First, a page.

It’s not a surprise, therefore, that customer frustration is on the rise. Nearly 9 in 10 people say they prefer speaking to a live agent over the phone rather than navigating a pre-set menu (IVR), according to research by Clutch.
Here are the most prominent tech solutions available today for contact centers to automate their interactions with customers:
IVR (Interactive Voice Response) Systems: IVRs may have been game-changers when they were first introduced decades ago. Today, not so much. Most IVR systems are created to reduce call volumes or prevent callers from reaching a live agent. They do not easily differentiate between customers and their intent, leading to time-consuming flows and frustrating results. Additionally, confusing navigation menus and poor integration capabilities can lead to a big mess for the company. This is not to say that IVRs do not add value, but they do not contribute to a positive customer experience.
Chatbots: For companies looking for a cost-efficient solution, and companies whose products or services have a less linear user journey, chatbots can be an effective solution. Chatbots are particularly popular now because of the increasing demand for self-service customer support solutions. Additionally, they are easier to train than voice-based solutions, and they provide 24/7 customer support at a low cost. Chatbots can also work with audio and visual media.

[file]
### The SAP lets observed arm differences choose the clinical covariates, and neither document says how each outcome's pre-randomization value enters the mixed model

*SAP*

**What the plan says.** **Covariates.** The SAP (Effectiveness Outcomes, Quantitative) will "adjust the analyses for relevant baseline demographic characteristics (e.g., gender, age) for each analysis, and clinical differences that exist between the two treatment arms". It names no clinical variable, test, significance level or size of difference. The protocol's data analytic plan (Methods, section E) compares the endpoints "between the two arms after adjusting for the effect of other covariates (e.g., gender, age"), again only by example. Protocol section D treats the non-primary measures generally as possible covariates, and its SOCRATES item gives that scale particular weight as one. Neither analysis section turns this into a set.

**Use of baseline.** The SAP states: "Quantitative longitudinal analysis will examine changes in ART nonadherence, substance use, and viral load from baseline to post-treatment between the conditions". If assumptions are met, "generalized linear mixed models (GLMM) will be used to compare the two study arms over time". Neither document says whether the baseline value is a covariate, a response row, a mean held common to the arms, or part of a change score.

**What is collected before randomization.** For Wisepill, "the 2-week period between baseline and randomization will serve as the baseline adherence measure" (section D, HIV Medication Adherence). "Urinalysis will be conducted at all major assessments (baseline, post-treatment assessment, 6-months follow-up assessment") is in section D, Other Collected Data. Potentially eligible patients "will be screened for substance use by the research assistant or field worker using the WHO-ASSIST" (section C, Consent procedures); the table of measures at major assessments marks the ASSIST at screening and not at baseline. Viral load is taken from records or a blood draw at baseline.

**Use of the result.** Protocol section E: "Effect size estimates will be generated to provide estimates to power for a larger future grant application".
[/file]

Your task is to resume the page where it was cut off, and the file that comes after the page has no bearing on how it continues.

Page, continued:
However, also chatbots have their shortcomings. First of all, they miss out on two core pillars of customer experience—emotions and ease of use. It is impossible to convey emotions over text. Also, it can be challenging for many users to type repeatedly, especially if the users are not tech-savvy, older, or in atypical situations.
Voicebots: This solution, powered by Voice AI, can handle countless, human-like interactions simultaneously, enabling users to reach a time-sensitive resolution without the need to interact with a live agent. Voice AI agents, also known as Digital Voice Agents, are capable of authenticating users, looking up relevant information, and quickly resolving customer queries in just a few minutes.
Voice AI can handle many different tasks and use cases across industries—from changing a flight itinerary to booking a table at a restaurant, from filing a complaint to making an on-call payment; users can get the support they need without waiting in line while having to listen to some hideous tune.
While many people might confuse the two technologies, it’s important to remember that IVR and Voice AI are different technologies.